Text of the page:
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By: AgFed Credit Union

Welcome to AgFed Credit Union's MoneyDig blog! 

Get confident about your personal finances with a number of articles, tips, advice and more.


How to Refinance Loans with Bad Credit

 Oct 04, 2021
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It’s usually not until you attempt to get a loan that you realize just how valuable a great credit score can be. Lenders typically price loans based on your creditworthiness. Lower credit scores lead to higher interest rates.

You may feel lenders are punishing you, but the reality is that financial institutions are trying to protect themselves from potential losses. A credit score provides a bird’s-eye view of your money management abilities. If you struggle to manage your money or make payments on time, lenders will perceive you as a higher risk.

However, just because you don’t have perfect credit now doesn’t mean you can’t take advantage of prime loan rates. With a bit of planning and preparation, it’s possible to boost your score in a few months with these tips.


1) Review Your Credit Report

Before you apply for a loan, it’s smart to review your credit report. Knowing where you stand credit-wise will let you know whether you should apply now or if you have work to do.

One of the first steps you should take when seeking to improve your credit score is to check for possible errors or fraud on your report. While many apps and websites allow you to view your credit score, most do not show your entire credit report.

Visit to receive a free copy of your credit report from each of the three major credit bureaus (Equifax, Experian, and TransUnion). Review each thoroughly for errors or fraud. Clearing up any discrepancies will help increase your score rather quickly.


2) Update Your Budget

Next, spend time reviewing your finances thoroughly. Your goal is to identify any financial challenges you face that lead to drops in your credit score. Here are some questions to ask yourself:

  • What is causing you to have a lower credit score? 
  • Is it late or missed payments?
  • Do you have a significant amount of credit card debt?
  • Are you struggling to make ends meet regularly? 

Once you understand what is causing your score to decline, you can begin working to fix it. Adjust your budget as necessary to pay down unsecured debt (credit cards) and avoid missing any payments. Small changes can lead to significant increases in your score.

Keep in mind that budgets can adjust as time goes on. Making short-term sacrifices to improve your credit score doesn’t mean they are permanent.

If you’re unable to find ways to better your budget or financial standing, consider speaking with a financial counselor. They may provide the necessary insight into how you can manage your finances more effectively.


3) Speak to Your Lender 

Credit scores range between 300 and 850, with scores typically above 740 being considered great. However, the credit tiers and interest rates offered can vary by institution. It’s difficult to know precisely what credit score you need unless you ask.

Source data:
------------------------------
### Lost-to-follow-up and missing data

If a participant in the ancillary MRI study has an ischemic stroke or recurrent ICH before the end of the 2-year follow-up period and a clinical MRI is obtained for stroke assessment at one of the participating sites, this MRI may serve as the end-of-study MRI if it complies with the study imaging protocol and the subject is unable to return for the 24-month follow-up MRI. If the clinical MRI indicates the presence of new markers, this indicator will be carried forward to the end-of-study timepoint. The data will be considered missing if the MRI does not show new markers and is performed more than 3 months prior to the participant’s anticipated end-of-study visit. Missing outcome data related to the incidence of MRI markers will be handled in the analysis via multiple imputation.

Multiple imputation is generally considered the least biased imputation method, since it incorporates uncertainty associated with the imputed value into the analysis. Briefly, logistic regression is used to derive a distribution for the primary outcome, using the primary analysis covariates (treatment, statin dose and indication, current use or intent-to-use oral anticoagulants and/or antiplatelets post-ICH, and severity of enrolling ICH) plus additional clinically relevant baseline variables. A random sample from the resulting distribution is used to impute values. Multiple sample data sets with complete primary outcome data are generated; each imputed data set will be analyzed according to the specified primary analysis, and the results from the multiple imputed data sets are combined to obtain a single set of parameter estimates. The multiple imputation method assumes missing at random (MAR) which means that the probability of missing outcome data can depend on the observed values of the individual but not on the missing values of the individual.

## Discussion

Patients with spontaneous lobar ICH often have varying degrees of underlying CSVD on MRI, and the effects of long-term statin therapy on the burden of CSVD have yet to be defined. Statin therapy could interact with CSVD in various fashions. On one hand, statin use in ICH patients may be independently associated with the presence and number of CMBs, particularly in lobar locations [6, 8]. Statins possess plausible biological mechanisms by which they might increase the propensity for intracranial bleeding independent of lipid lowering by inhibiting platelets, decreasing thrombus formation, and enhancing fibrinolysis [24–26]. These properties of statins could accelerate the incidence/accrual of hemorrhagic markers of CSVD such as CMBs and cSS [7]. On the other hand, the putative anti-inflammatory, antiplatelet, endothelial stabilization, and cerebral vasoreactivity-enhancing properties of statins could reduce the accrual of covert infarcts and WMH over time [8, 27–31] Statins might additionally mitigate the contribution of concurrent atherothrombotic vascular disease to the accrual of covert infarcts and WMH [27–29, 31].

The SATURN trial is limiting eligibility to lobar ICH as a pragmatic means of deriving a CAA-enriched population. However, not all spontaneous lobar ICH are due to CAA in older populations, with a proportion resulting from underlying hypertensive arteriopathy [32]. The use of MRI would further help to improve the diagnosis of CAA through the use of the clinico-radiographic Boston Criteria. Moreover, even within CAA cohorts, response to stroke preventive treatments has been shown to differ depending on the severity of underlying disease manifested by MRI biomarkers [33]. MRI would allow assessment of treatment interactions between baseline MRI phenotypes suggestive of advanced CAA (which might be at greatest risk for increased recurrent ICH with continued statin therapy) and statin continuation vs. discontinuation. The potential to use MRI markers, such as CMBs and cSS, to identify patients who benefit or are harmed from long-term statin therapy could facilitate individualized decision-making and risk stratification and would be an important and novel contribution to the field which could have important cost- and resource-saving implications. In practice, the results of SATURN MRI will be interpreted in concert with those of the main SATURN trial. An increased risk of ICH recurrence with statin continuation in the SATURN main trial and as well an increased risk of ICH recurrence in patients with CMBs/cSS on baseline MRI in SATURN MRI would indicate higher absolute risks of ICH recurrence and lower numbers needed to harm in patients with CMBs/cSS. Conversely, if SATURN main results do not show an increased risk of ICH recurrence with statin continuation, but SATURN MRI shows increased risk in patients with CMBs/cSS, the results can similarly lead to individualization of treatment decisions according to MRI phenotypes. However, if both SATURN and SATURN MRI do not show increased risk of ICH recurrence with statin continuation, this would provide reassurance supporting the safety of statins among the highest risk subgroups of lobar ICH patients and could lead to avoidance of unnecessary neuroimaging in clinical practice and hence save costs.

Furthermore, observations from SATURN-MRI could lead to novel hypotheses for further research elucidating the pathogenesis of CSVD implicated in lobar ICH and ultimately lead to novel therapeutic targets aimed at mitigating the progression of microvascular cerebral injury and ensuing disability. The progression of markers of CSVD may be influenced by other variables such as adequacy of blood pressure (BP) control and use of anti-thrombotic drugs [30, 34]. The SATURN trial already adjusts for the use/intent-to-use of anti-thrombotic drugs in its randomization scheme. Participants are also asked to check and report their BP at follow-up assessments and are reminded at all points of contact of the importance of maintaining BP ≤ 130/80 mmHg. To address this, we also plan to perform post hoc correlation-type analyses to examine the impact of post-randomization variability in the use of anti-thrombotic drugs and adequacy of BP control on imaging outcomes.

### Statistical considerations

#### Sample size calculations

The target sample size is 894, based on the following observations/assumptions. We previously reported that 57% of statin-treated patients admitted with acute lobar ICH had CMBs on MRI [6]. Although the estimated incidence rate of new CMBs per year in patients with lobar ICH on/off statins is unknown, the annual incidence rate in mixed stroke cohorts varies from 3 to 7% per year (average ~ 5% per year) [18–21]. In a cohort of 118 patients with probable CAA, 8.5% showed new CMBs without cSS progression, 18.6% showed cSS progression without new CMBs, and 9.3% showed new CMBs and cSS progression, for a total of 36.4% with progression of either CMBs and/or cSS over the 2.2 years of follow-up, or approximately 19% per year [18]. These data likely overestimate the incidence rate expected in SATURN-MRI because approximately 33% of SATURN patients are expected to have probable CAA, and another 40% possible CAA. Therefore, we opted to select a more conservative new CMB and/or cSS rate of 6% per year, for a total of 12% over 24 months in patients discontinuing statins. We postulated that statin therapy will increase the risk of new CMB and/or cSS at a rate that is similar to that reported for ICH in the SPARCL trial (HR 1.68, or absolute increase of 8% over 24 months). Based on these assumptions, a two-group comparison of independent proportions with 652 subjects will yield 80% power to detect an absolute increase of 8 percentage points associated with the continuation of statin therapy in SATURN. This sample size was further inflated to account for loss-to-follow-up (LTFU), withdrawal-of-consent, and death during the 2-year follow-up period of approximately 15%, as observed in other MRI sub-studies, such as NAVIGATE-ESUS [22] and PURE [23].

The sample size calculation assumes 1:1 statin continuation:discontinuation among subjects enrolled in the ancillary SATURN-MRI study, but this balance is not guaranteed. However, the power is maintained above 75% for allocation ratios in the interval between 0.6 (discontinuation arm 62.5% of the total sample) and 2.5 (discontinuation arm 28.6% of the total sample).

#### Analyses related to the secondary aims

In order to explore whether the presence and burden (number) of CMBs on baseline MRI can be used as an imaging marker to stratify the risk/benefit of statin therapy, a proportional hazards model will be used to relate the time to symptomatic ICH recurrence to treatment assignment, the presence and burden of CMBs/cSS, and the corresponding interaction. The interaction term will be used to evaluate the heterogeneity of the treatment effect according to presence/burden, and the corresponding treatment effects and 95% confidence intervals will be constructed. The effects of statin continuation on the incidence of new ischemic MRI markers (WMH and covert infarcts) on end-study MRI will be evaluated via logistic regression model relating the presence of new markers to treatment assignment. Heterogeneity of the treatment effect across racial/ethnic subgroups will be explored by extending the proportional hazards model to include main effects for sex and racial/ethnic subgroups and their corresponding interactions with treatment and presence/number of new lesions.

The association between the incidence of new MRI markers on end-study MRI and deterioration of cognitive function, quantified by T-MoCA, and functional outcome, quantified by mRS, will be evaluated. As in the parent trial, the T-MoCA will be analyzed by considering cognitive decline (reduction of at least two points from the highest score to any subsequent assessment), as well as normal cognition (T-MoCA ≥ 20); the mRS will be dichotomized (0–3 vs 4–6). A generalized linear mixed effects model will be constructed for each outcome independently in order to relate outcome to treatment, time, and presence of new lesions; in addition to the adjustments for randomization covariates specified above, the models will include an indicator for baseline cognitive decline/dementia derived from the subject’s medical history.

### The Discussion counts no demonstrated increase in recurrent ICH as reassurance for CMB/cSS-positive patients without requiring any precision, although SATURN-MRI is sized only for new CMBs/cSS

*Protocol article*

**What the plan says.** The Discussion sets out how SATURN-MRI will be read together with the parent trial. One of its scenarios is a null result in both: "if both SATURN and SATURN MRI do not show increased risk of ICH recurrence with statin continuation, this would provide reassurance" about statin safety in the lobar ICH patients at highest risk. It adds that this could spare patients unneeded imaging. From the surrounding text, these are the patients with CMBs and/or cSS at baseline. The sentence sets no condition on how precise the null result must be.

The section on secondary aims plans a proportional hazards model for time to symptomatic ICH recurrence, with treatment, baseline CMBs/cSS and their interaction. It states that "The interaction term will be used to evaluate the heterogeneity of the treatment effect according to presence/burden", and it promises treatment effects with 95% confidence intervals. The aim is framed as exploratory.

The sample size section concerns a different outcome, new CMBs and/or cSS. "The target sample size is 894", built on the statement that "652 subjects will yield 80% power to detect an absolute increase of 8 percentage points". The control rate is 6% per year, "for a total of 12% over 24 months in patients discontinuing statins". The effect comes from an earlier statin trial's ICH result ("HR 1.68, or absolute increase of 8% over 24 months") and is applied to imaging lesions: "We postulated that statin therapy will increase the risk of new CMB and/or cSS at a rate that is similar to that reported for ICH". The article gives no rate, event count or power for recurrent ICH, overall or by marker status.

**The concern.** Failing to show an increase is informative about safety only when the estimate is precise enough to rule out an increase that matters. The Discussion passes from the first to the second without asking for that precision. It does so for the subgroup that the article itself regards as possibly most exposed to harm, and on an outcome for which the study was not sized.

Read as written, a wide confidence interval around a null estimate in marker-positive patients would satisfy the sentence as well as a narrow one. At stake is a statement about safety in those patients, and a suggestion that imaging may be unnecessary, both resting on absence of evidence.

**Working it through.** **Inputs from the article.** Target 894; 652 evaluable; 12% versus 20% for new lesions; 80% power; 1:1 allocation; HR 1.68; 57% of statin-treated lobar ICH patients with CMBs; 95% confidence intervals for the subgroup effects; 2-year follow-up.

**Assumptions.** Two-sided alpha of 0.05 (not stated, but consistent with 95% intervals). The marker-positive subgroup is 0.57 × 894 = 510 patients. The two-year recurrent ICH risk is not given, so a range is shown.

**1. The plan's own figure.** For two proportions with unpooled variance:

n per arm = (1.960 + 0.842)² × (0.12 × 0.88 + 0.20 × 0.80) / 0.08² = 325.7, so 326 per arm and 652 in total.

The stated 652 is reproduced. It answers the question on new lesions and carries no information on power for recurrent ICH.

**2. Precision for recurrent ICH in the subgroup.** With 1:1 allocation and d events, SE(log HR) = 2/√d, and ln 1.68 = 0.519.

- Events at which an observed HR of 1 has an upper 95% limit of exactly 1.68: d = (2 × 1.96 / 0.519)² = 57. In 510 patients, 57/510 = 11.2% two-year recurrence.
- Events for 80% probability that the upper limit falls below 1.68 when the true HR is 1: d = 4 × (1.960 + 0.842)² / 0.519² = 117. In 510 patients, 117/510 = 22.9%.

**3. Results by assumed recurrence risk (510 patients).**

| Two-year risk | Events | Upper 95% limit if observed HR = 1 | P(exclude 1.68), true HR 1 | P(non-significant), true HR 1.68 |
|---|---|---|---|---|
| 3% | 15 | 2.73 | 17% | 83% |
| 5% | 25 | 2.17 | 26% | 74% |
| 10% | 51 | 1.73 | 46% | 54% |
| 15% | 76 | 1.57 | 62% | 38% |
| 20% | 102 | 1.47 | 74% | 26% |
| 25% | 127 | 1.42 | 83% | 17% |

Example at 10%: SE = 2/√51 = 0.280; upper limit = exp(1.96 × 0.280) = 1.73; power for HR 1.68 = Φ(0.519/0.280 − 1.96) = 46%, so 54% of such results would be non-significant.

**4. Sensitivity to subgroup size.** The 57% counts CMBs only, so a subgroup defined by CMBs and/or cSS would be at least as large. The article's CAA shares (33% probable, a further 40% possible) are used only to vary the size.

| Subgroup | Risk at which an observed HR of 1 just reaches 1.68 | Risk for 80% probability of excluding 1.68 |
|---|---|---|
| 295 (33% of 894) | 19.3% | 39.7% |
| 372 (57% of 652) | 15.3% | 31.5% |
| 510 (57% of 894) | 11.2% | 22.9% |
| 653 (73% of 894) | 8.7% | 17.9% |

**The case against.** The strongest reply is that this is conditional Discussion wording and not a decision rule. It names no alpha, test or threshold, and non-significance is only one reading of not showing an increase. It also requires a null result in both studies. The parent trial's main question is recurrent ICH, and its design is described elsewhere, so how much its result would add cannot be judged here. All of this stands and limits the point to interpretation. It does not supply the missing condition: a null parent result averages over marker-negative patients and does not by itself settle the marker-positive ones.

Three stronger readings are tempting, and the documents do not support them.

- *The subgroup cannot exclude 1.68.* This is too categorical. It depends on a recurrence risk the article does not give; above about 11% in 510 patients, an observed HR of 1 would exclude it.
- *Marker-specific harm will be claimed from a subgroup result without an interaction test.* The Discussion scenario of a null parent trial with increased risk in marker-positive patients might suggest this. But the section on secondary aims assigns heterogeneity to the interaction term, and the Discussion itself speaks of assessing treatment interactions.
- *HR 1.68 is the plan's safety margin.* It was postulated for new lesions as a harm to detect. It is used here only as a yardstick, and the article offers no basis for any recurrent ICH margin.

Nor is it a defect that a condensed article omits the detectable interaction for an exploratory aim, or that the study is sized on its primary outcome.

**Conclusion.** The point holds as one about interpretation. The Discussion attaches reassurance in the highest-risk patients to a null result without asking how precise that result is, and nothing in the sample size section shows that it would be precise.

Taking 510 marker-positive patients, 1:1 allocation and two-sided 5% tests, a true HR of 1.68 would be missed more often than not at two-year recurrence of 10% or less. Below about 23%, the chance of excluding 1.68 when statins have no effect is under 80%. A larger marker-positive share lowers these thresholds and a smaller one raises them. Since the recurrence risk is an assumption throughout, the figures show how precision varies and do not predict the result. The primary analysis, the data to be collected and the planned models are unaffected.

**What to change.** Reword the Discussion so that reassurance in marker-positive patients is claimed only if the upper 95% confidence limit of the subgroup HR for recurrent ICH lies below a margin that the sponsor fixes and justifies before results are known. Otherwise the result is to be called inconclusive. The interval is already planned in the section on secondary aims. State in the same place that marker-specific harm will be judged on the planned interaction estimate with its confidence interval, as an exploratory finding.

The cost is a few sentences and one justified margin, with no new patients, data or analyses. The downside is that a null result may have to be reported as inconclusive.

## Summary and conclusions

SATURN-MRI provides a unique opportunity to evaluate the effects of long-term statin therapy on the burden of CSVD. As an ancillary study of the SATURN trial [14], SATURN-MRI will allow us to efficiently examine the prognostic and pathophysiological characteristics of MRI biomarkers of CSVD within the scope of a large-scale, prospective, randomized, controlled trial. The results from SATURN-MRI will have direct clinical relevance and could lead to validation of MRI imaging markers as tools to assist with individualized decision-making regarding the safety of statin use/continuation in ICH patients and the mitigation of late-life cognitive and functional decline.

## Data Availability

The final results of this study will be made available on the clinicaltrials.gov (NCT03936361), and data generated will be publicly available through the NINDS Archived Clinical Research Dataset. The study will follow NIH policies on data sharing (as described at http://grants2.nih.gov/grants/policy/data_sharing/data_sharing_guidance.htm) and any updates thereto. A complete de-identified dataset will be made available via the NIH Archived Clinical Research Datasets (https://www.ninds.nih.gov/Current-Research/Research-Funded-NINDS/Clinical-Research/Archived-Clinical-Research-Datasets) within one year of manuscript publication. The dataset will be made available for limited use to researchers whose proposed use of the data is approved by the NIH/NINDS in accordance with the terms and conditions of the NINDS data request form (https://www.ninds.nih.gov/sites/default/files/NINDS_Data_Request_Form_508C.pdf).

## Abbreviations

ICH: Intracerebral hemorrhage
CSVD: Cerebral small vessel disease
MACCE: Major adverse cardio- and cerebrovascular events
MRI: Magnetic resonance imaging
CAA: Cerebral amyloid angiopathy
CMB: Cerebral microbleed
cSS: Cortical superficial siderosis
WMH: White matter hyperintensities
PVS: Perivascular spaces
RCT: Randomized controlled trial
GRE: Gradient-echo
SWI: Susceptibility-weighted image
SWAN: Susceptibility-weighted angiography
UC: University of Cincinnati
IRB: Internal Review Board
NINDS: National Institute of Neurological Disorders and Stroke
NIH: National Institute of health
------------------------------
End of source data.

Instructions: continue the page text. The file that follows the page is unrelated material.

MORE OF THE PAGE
In addition to providing insight into credit tiers, most lenders will review your credit report with you if asked. This will help you identify areas for improvement, including additional solutions, such as debt consolidation or loan refinances.

The difference between a C and B credit score, or B and A, could mean saving hundreds, or possibly thousands of dollars in interest, depending on the size and length of the loan.


4) Find a Co-signer 

A co-signer is someone, typically a parent or close relative, that agrees to pay back the loan should you be unable to make the payments. Having a co-signer with a high credit score gives the lender a more positive outlook toward approving the loan.

However, it’s important to understand that asking someone to be a co-signer is a significant risk for that individual. If you’re unable to repay the loan, your co-signer’s money and credit are now on the line.

A common example of a co-signer is a parent helping a young adult child purchase their first car. Since the child may have little to no credit history, obtaining a loan may be difficult. With the parent as a co-signer, the risk is limited for the lender. However, should the child be unable to repay the loan, the parent will be responsible for making the car payments each month.


We’re Here to Help! 

Small steps today can lead to significant financial savings down the road. Simple changes in your credit habits over a few months could provide the much-needed boost in your score to qualify for lower interest rates. But it all starts with planning and preparation.

If you’re interested in learning ways to improve your credit score or are considering a loan, we’re ready to help. Please give us a call at 202-479-2270 to speak with our lending team or email us at

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